Argued: December 11, 2018
David Walker, IV, Esq., Brent A. Singer, Esq. (orally), and
Jonathan P. Hunter, Esq., Rudman Winchell, Bangor, for
appellant Paul Kendrick
Russell B. Pierce, Jr., Esq. (orally), and David A. Goldman,
Esq., Norman, Hanson & DeTroy, LLC, Portland, for
cross-appellants Hearts with Haiti, Inc., and Michael
SAUFLEY, C.J., and ALEXANDER, MEAD, GORMAN, JABAR, and HJELM,
Hearts with Haiti, Inc., and Michael Geilenfeld (collectively
"HWH") filed a multicount complaint alleging
defamation, false light, tortious interference with
advantageous business relationships, and intentional
infliction of emotional distress by Paul Kendrick. Kendrick
subsequently filed a special motion to dismiss pursuant to
Maine's anti-strategic lawsuit against public
participation statute (anti-SLAPP statute), 14 M.R.S. §
556 (2018). Kendrick also moved for partial judgment on the
pleadings based on the statute of limitations, 14 M.R.S.
§ 753 (2018), and for dismissal of HWH's intentional
infliction of emotional distress claim on the ground that the
claim was subsumed by HWH's defamation claim.
See M.R. Civ. P. 12(c). The Superior Court
(Cumberland County, Mills, /.) denied Kendrick's
special motion to dismiss and his motion for partial judgment
based on the statute of limitations, but it granted in part
his motion for partial judgment by dismissing HWH's
intentional infliction of emotional distress claim.
Kendrick appeals from the court's order denying his
special motion to dismiss pursuant to the anti-SLAPP statute
and the portion of the court's order denying his motion
for partial judgment on the pleadings based on the statute of
limitations. HWH cross-appeals from the portion of the
court's order dismissing HWH's claim for intentional
infliction of emotional distress. Because we hold that
Kendrick's appeal and HWH's cross-appeal of the
court's order on the motion for partial judgment on the
pleadings are interlocutory, we address only the court's
denial of Kendrick's special motion to dismiss.
Discerning no error, we affirm that part of the court's
judgment and remand the matter to the trial court.
The following facts are derived from HWH's complaint and
Kendrick's affidavit filed in conjunction with his
special motion to dismiss pursuant to the anti-SLAPP statute.
See Nader v. Me. Democratic Party (Nader II), 2013
ME 51, ¶ 2, 66 A.3d 571; Nader v. Me. Democratic
Party (Nader I), 2012 ME 57, ¶ 33, 41 A.3d 551.
Michael Geilenfeld, a United States citizen, founded the St.
Joseph's Home for Boys in Haiti, which provides residence
and schooling to disadvantaged children. Hearts with Haiti,
Inc., is a nonprofit organization registered in North
Carolina and supports St. Joseph's Home for Boys through
fundraising and mission trips. Paul Kendrick is a resident of
Freeport, Maine, who describes himself as a volunteer and
advocate who acts for the protection of children by bringing
those whom he alleges are perpetrators of sexual abuse to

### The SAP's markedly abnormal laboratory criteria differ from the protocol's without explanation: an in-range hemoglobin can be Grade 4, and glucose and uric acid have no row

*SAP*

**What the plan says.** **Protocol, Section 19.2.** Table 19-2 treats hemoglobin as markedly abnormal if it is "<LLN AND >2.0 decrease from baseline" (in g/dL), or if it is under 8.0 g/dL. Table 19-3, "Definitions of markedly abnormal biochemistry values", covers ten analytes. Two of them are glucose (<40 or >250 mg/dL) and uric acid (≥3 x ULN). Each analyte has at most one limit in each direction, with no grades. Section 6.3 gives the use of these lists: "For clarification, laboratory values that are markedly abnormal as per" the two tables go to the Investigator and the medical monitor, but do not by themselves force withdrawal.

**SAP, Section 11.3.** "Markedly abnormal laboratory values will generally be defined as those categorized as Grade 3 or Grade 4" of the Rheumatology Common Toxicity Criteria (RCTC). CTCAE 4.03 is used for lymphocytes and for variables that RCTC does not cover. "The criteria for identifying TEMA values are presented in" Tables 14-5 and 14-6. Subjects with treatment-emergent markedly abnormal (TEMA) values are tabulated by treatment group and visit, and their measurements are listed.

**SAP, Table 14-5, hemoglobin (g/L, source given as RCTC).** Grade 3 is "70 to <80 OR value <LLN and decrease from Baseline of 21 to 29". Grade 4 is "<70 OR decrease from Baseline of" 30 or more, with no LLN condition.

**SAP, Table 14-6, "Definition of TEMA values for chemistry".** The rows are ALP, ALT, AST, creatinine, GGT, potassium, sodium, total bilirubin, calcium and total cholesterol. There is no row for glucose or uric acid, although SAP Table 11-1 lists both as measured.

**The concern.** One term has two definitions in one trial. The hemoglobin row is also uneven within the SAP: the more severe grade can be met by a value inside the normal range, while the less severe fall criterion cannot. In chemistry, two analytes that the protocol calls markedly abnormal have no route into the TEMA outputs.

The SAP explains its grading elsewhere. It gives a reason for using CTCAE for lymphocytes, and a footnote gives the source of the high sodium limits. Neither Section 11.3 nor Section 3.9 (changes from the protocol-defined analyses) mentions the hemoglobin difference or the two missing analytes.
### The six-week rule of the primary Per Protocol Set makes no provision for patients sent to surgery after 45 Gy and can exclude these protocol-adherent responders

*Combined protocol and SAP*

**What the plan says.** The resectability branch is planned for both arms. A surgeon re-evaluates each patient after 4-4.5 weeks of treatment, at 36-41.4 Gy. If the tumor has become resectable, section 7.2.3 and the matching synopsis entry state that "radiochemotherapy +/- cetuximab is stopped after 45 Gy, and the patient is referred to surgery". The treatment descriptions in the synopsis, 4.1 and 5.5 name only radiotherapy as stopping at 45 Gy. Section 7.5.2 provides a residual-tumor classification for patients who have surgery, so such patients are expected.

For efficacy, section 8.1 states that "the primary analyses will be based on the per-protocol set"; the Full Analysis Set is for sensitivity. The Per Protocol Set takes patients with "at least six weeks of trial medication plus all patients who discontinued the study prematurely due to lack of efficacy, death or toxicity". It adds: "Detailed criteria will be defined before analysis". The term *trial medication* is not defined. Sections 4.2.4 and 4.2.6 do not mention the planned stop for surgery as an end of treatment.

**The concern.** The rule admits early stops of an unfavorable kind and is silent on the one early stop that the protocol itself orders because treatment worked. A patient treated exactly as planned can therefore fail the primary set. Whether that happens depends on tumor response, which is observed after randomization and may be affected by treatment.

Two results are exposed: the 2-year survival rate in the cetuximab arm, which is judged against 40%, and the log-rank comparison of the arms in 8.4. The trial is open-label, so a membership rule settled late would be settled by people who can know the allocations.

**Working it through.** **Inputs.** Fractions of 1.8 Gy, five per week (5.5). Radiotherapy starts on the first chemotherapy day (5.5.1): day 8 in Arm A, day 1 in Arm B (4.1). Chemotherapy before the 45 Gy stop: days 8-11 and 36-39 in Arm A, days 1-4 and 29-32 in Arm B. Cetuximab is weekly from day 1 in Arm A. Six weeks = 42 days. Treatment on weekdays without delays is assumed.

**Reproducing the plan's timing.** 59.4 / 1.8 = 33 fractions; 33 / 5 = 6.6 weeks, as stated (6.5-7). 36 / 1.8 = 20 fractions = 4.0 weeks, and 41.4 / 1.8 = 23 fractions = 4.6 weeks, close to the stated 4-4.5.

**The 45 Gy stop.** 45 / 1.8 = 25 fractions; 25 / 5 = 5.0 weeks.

Kendrick alleges that he received information that Geilenfeld
was sexually abusing children being cared for at St.
Joseph's in Haiti. Kendrick claims that he reached out to
HWH with this information but that HWH provided no assistance
in addressing these allegations. As a result, Kendrick began
to publicly speak out about the alleged sexual abuse for the
purpose of raising public awareness to pressure law
enforcement agencies into an investigation. Over the next
several years, Kendrick continuously contacted the donors of
both HWH and St. Joseph's with allegations that
Geilenfeld was sexually abusing children and that HWH was
complicit in covering up the abuse.
In February 2013, HWH filed a complaint in the United States
District Court for the District of Maine alleging that
Kendrick's actions have resulted in severe financial loss
as a result of decreased support and irreparable harm to its
reputation. After two years of litigation, a federal jury
found in favor of HWH, awarding a total of $14.5 million in
damages. Kendrick appealed to the United States Court of
Appeals for the First Circuit, but while the appeal was
pending it was discovered that the federal court lacked
subject matter jurisdiction from the outset, and the case was
ultimately dismissed. See Hearts with Haiti, Inc. v.
Kendrick, 192 F.Supp.3d 181, 184, 208 (D. Me. 2016).
In August 2016, HWH filed an almost identical complaint in
the Maine Superior Court (Cumberland County). In response,
Kendrick filed a motion for partial judgment on the pleading,
arguing that H WH's complaint was barred by the
applicable statute of limitations and that HWH's claim
for intentional infliction of emotional distress was subsumed
by its defamation claim. A stay was granted pending the
outcome of HWH's appeal of the dismissal in the federal
case, which was ultimately affirmed. See Hearts with
Haiti, Inc. v. Kendrick,856 F.3d 1, 4 (1st Cir. 2017).
Following the First Circuit's affirmance, Kendrick filed
a special motion to dismiss HWH's complaint in the
Superior Court pursuant to Maine's anti-SLAPP statute,
alleging that his activity was protected by the First
Amendment. The court denied Kendrick's special motion to
dismiss and his motion for partial judgment based on the
statute of limitations, but it partially granted his motion